These tools will also help with the timing of your reps’ communications, which is crucial with prospective clients. Help them set up their messages to send automatically in a cadence that makes sense. Most marketing automation tools also allow you to easily personalize your message. That’s key for prospects. Messages have to feel like they’re coming from an authentic source, and that they are meant specifically for the recipient’s eyes.
Related: Check out these 40+ invaluable sales training resources your team can utilize to stay razor sharp.
3. Motivate Them to Do Their Best
The best coaches—in sports, in sales, in life—are experts at motivation. It takes lots of encouragement, just the right amount of tough love, and plenty of rewards for a job well done.
Segment Your Audience
Who you’re going to coach is just as important as how you’re going to coach them. And you’ve got to make sure you’re optimizing your efforts. Research shows that the middle 60%—the core performers—of your team is where your sales coaching can pay off the most. Coaching among this group can improve performance by as much as 19%.
For new sales reps, diversify their prospect portfolio by employing a tiered strategy. For example, 20x10x5 would give a rep:
- 5 $20M prospects,
- 10 $10M prospects, and
- 20 $5M prospects.
Over time, you and the new rep together can start gradually paring this portfolio down to a more manageable number of real prospects who will fit well with your company and have a strong potential of buying at some point.
No two salespeople are created equally, and as you identify strengths and areas of improvement within your people, make sure you’re capitalizing on those strengths. If someone is connecting more successfully with the $20M prospects, give them a larger portfolio of $20M companies. Segmenting and coaching your team as individuals rather than a group creates a more diverse and powerful team.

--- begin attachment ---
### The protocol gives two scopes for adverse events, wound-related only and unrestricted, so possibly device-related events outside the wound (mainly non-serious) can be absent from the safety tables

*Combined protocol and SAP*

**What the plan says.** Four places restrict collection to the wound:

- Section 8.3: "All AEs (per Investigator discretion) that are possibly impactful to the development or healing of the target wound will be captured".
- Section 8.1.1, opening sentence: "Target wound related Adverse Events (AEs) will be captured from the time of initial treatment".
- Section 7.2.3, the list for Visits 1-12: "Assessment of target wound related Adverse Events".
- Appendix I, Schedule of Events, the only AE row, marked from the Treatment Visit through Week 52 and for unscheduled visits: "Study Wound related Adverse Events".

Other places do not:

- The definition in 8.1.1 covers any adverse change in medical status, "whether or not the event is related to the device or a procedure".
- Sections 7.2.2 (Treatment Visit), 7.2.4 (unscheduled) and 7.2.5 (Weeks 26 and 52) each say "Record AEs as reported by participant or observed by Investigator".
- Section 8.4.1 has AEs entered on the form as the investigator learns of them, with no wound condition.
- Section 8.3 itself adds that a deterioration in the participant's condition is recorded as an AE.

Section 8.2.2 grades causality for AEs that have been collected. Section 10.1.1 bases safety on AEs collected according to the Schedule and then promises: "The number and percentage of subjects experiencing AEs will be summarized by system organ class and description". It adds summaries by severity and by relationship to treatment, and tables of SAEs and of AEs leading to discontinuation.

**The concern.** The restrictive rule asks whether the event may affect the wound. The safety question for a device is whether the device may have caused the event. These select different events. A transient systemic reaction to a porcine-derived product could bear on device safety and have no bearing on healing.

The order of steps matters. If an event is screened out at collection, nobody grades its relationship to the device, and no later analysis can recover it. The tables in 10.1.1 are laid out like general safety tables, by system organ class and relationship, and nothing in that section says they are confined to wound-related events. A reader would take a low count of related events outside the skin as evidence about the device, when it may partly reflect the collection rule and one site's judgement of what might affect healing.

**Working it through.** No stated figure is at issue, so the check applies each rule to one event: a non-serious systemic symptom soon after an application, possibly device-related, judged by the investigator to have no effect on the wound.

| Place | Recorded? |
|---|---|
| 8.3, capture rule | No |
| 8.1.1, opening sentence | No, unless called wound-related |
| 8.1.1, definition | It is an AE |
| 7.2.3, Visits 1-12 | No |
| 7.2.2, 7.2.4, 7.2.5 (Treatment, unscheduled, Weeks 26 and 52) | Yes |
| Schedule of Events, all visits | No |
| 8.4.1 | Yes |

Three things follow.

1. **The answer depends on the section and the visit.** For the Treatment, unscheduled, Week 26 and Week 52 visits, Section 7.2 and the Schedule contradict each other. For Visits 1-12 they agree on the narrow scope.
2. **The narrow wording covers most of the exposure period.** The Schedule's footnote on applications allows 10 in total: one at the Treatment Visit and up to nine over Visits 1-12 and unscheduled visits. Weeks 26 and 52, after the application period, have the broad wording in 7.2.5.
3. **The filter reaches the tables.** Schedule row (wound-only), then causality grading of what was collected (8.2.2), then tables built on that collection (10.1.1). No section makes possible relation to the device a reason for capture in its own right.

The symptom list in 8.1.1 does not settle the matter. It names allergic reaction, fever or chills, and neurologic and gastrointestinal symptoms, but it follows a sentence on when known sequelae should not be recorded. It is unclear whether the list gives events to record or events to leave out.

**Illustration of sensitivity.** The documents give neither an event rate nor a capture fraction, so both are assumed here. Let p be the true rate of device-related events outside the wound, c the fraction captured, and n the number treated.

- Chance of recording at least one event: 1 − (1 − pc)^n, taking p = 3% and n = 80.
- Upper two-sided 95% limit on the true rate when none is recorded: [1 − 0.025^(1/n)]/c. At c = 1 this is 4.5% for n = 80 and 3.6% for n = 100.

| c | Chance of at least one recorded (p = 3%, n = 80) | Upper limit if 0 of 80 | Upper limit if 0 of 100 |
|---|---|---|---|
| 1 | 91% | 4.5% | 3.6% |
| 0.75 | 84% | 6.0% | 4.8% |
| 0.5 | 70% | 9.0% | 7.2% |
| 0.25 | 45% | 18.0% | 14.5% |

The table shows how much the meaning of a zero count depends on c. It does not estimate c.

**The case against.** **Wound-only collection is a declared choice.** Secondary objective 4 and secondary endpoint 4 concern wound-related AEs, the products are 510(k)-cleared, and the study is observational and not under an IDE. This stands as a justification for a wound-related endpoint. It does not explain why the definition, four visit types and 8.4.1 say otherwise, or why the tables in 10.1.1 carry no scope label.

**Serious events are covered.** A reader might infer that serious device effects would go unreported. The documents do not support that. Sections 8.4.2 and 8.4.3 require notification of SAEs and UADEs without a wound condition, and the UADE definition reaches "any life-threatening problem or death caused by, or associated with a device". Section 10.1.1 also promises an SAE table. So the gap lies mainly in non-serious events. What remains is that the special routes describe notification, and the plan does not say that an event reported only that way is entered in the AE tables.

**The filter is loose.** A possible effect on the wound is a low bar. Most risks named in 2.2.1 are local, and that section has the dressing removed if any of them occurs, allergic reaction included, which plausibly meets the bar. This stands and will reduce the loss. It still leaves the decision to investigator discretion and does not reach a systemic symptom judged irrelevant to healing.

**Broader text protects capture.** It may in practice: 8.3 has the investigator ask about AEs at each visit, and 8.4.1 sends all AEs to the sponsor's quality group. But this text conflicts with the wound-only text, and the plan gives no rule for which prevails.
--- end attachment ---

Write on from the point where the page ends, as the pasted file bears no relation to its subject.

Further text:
Related: Learn how best to motivate salespeople with different personality types, from the performer to the caretaker.
Offer Constructive Feedback
When offering feedback to team members—whether positive or negative—a good sales coach follows these three “be’s”:
- Be generous.
- Be gentle.
- Be genuine.
Remember, you’re talking to salespeople here. They know insincerity when they hear it. If you’re not genuine in your sales coaching, it’s going to backfire.
Studies also show that coddled puppies make poor guide dogs, so don’t micro manage! It doesn’t help your team members learn to be the strong, independent salespeople they’re aiming to be. A little challenge begets great leadership, so give team members the freedom to try and fail. Or, try and succeed! Always use recognition and support to put wind in their sales.
By making sales coaching more of a conversation rather than a lecture, you’re making your team members active participants in their action plans to achieve their sales goals. Try asking instead of telling—ask them how they think things are going and what areas they see as strengths and weaknesses.
Give Recognition and Provide Incentive
A huge part of motivation is giving your reps the incentive to keep them moving toward their goals. Well-thought-out sales incentive programs have shown to increase sales performance by up to 44%. So give your team something to work toward. A good sales coach always gives accolades where warranted.
Extrinsic incentives can include travel rewards, special events and tangible awards, but don’t forget about the importance of culture and other intrinsic motivators like autonomy and purpose. This is a great way to retain people who believe in the company and the importance of their role in its success.
It’s All About Empowerment
And because your people respond differently, empowering and motivating them uniquely is the key to results. Learn how our exclusive approach leverages a tailored blend of intrinsic and extrinsic motivators designed to move your people to higher levels of performance.
With a 25-year background in technology and sales management, Rob brings real-world performance improvement solutions to hundreds of large companies. As Vice President of Sales and Marketing at ITA Group, he prides himself by staying on the front lines of performance improvement technology and innovation.